Also, this 2012 article characterizes DNA damage and mitochondrial decline as the “Axis of aging:” Axis of ageing: telomeres, p53 and mitochondria. “Progressive DNA damage and mitochondrial decline are both considered to be prime instigators of natural ageing. Traditionally, these two pathways have been viewed largely in isolation. However, recent studies have revealed a molecular circuit that directly links DNA damage to compromised mitochondrial biogenesis and function via p53. This axis of ageing may account for both organ decline and disease development associated with advanced age and could illuminate a path for the development of relevant therapeutics.”

These articles portray a direct link between telomere dysfunction and mitochondrial dysfunction, perhaps explaining why many old people are so cold-sensitive and tired much of the time.  Recapitulating the steps of what happens:

  1. Telomere dysfunction =>
  2. DNA damage response =>
  3. p53 levels go up =>
  4. High p53 inhibits the expression of both PGC-1a and PGC-1b
  5. Genes for nuclear encoded mitochondrial proteins will NOT be expressed, as a result
  6. Exercise cannot undo this and increase mitochondrial function.
  7. Only deleting p53 or restoring telomere length will do this. This can be done with an Ornish/Blackburn lifestyle-type modification program

Telomeres, and why continuous, uninterrupted DNA damage response (DDR) signaling via p53 is so bad!

The reason is that you can’t turn such constitutive signaling off! Here is a 2012 article wrapping this up:Telomeres are favoured targets of a persistent DNA damage response in ageing and stress-induced senescence. “Telomeres are specialized nucleoprotein structures, which protect chromosome ends and have been implicated in the ageing process.  Telomere shortening has been shown to contribute to a persistent DNA damage response (DDR) during replicative senescence, the irreversible loss of division potential of somatic cells.  Similarly, persistent DDR foci can be found in stress-induced senescence, although their nature is not understood.  Here we show, using immuno-fluorescent in situ hybridization and ChIP, that up to half of the DNA damage foci in stress-induced senescence are located at telomeres irrespective of telomerase activity.  Moreover, live-cell imaging experiments reveal that all persistent foci are associated with telomeres.  Finally, we report an age-dependent increase in frequencies of telomere-associated foci in gut and liver of mice, occurring irrespectively of telomere length.  We conclude that telomeres are important targets for stress in vitro and in vivo and this has important consequences for the ageing process.”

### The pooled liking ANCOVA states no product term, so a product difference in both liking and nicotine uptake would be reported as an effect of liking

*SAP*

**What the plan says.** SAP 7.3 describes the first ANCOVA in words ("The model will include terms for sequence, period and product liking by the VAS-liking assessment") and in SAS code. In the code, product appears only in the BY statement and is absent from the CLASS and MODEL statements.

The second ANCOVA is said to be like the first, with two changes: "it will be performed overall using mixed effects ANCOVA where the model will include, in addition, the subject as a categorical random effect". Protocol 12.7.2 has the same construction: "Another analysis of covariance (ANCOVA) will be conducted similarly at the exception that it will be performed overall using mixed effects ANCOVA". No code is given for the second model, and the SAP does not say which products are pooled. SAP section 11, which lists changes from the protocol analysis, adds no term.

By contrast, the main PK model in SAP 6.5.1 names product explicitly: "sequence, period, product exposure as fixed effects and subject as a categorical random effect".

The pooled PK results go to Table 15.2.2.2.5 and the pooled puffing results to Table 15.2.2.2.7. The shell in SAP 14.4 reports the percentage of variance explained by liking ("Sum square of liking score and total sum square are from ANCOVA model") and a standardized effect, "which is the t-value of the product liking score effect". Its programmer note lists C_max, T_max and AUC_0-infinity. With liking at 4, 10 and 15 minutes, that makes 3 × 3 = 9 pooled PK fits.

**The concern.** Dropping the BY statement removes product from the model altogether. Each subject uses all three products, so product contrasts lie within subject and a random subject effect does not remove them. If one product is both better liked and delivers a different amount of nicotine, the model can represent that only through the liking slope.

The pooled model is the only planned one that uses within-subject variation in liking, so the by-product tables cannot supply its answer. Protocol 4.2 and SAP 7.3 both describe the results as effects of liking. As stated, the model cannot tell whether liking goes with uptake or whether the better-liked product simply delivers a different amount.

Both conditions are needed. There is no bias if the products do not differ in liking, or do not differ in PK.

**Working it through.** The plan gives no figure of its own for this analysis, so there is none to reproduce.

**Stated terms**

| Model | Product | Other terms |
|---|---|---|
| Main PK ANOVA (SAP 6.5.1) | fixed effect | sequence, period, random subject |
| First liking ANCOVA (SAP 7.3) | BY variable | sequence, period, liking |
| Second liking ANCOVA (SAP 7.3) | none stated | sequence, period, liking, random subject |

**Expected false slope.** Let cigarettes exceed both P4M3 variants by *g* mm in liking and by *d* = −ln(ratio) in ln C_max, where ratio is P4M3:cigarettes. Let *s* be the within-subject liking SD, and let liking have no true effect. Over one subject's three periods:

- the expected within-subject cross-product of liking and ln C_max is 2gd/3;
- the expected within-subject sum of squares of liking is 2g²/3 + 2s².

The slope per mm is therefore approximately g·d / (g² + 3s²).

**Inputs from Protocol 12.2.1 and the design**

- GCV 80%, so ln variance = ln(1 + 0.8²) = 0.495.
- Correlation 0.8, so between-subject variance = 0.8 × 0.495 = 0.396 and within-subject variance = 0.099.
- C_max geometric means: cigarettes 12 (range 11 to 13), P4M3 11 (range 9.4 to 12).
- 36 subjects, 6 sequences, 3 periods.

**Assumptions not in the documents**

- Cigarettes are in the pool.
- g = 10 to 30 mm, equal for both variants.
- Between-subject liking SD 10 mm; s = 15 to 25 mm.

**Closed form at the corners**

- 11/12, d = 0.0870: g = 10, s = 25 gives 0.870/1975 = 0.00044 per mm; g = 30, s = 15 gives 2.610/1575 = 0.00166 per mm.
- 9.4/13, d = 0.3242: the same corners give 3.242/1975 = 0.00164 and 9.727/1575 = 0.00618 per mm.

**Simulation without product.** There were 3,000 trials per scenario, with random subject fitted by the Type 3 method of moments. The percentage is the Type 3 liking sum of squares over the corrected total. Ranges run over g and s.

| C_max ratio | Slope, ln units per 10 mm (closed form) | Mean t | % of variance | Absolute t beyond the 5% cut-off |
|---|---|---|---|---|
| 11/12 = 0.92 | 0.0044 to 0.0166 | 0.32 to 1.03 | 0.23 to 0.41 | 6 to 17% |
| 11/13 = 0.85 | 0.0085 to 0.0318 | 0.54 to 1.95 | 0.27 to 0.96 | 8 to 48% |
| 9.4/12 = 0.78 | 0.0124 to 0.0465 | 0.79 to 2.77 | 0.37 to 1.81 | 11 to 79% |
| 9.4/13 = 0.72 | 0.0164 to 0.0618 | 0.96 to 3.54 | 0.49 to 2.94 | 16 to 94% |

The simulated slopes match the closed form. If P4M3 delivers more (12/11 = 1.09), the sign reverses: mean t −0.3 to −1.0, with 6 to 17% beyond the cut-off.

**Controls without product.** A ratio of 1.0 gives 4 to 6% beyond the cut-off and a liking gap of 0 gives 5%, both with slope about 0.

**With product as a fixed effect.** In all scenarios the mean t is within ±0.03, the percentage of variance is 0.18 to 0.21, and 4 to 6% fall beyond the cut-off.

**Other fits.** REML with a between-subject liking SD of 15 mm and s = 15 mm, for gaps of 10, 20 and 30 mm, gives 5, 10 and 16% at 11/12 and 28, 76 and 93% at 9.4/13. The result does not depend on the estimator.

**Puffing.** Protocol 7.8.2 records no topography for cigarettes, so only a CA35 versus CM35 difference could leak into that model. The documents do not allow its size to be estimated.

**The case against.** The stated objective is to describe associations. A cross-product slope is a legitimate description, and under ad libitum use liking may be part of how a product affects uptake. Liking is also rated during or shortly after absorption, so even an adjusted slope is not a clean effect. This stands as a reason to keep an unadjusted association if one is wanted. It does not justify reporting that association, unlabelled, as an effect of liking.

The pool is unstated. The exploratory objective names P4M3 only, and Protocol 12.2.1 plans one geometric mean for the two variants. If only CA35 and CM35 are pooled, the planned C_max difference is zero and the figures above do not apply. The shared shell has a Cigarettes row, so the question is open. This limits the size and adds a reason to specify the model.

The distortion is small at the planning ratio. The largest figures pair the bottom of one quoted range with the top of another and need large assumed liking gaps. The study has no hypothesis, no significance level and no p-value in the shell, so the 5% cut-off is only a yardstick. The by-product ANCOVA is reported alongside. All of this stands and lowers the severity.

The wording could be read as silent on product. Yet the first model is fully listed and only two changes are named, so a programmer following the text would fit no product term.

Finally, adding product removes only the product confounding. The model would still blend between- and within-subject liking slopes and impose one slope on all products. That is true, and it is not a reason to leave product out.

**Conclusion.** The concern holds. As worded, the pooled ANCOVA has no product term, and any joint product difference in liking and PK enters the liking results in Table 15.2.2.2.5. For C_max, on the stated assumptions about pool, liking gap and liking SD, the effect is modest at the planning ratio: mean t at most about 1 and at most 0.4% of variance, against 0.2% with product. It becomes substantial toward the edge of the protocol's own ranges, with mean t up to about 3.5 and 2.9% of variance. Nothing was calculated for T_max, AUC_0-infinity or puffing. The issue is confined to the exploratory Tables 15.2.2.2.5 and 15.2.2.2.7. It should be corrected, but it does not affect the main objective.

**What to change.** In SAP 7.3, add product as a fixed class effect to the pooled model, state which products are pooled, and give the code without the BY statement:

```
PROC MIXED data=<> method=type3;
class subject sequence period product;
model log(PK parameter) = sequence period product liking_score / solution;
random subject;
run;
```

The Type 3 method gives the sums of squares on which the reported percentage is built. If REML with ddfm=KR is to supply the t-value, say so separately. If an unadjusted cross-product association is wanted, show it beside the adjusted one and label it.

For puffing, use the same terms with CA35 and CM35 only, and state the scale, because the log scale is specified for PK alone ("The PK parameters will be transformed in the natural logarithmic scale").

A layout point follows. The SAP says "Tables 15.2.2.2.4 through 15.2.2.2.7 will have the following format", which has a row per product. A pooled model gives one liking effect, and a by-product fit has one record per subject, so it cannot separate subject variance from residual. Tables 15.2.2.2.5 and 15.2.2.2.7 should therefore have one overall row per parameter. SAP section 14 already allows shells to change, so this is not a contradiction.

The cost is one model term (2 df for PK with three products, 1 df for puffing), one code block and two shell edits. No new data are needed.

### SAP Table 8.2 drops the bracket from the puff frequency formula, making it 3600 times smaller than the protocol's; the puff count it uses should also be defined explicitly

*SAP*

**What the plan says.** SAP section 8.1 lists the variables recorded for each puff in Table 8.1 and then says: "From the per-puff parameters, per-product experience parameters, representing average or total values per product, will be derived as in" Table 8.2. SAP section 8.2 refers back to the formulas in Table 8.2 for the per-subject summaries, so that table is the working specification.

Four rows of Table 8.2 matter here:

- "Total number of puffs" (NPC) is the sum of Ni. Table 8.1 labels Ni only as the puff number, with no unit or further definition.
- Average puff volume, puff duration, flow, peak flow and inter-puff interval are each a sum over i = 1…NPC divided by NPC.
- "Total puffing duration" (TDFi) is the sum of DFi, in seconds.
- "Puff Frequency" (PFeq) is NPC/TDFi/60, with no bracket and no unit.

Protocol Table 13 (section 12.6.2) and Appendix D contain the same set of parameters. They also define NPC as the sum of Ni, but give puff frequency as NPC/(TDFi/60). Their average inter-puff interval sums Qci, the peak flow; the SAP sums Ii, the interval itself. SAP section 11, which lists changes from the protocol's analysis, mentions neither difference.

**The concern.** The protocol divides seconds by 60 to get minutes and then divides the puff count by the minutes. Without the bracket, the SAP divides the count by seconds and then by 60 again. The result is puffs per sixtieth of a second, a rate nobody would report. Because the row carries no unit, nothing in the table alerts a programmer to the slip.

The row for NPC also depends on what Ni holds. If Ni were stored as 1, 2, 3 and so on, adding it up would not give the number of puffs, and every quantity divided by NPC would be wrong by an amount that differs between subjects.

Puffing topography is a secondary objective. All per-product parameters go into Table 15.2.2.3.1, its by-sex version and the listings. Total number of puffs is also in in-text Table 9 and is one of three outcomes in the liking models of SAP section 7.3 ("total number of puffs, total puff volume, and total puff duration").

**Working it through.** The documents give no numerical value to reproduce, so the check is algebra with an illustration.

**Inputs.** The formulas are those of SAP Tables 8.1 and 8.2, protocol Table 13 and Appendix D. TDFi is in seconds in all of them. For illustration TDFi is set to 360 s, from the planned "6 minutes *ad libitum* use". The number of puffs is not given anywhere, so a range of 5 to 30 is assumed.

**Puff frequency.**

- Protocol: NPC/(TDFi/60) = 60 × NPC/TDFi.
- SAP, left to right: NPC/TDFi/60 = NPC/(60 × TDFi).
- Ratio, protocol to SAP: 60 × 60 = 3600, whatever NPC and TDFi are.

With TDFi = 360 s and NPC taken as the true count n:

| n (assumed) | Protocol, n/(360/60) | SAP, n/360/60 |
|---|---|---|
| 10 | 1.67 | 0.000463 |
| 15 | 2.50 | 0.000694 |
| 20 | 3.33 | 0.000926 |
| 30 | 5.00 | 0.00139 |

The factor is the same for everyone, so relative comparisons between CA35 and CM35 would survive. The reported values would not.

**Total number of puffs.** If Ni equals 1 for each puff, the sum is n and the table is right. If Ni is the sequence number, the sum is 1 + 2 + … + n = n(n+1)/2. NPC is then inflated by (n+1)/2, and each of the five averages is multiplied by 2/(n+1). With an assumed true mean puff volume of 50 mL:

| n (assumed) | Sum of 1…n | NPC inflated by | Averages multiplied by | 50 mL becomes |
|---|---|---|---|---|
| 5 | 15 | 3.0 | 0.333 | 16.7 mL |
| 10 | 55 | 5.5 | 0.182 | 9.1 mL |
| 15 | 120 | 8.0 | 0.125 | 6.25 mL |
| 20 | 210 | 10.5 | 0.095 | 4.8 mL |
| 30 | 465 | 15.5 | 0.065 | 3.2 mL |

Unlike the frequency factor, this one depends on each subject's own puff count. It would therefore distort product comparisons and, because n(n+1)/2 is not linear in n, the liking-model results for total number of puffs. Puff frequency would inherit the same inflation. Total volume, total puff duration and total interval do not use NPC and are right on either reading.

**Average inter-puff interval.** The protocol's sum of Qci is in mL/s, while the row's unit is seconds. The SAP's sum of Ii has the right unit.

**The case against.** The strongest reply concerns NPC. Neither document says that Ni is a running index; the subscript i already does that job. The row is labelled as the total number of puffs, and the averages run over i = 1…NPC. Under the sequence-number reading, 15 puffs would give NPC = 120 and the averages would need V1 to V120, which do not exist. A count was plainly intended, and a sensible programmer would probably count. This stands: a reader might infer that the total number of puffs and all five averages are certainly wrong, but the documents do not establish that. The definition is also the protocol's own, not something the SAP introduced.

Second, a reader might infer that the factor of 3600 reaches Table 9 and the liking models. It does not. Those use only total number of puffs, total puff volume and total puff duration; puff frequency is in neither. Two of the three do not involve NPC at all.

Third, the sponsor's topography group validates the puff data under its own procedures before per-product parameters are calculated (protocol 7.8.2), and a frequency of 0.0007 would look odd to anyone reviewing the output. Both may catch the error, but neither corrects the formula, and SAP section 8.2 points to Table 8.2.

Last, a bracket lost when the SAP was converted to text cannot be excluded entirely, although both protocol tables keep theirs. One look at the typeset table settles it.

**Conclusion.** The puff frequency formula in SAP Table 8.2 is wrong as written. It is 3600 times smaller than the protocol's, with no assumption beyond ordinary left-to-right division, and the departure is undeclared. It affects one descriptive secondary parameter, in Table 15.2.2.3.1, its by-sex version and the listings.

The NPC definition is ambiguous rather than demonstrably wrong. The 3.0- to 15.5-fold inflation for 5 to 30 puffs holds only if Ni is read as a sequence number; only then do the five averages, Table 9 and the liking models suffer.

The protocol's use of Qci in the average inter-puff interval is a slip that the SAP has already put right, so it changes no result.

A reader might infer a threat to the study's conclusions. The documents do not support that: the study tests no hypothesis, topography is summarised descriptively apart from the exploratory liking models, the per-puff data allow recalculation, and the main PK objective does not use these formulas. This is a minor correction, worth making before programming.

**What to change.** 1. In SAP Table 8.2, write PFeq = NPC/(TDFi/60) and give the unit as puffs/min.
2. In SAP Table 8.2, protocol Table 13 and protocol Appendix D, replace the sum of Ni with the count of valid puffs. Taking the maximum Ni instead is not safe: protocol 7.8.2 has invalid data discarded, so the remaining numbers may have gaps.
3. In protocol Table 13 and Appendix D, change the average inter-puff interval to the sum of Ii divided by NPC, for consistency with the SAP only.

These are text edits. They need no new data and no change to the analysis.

By this point you should be getting the impression that P53 is a big-time villain when it comes to aging-related telomere attrition and damage that shows up in mitochondria and other systems.  So be this.  However, in the final section of this blog entry, we argue that P53 is also the hero for conveying health and strength in the face of stresses.

Again, in summary, including why telomerase-activating supplements cannot stop the axis of aging:

1.  Live single cell studies showed that 50% of the DDR foci are located at telomeres (I suspect that the rest are associated with aneuploidy-related foci (such as the pericentromeric region) the nucleolus (due to rDNA), and possibly repetitive noncoding DNA.

2.  Telomere-localized DDR foci occurs even if telomerase is activated (see article). This is why telomerase activating supplements such as Astralagus-based products do NOT turn off the DDR. (I.e. TA-65 or Product B). This is a very important point!

3.  Telomere-localized DDR foci occurs in mouse liver and gut cells regardless of telomere length.  This convinces me that the DDR signal from telomeres is NOT due primarily to telomere shortening or a lack of telomerase, but is due to a more complex “failure of telomere maintenance” that may be due to lack of SIRT6 activity, either due to a lack of nuclear NAD+ or a lack of SIRT6 gene expression secondary to SIRT6.  Remember that the promoter site for SIRT6 has a binding site for SIRT1 (I.e.  SIRT1 functions as a transcription factor for SIRT6 gene expression.

So there we have it.  a.  Yes, short telomeres can create all kinds of problems via DDR signaling, b.  Problems due to telomere DDR signaling can also happen when the telomeres are long, c. Telomerase mutations can create serious mitochondrial problems, c. Telomerase=promoter extender supplements cannot solve the problems, and d. We need to look at interactions such as involving NAD+ and SIRT1 and SIRT6 if we want to positively affect the “Axis of aging.”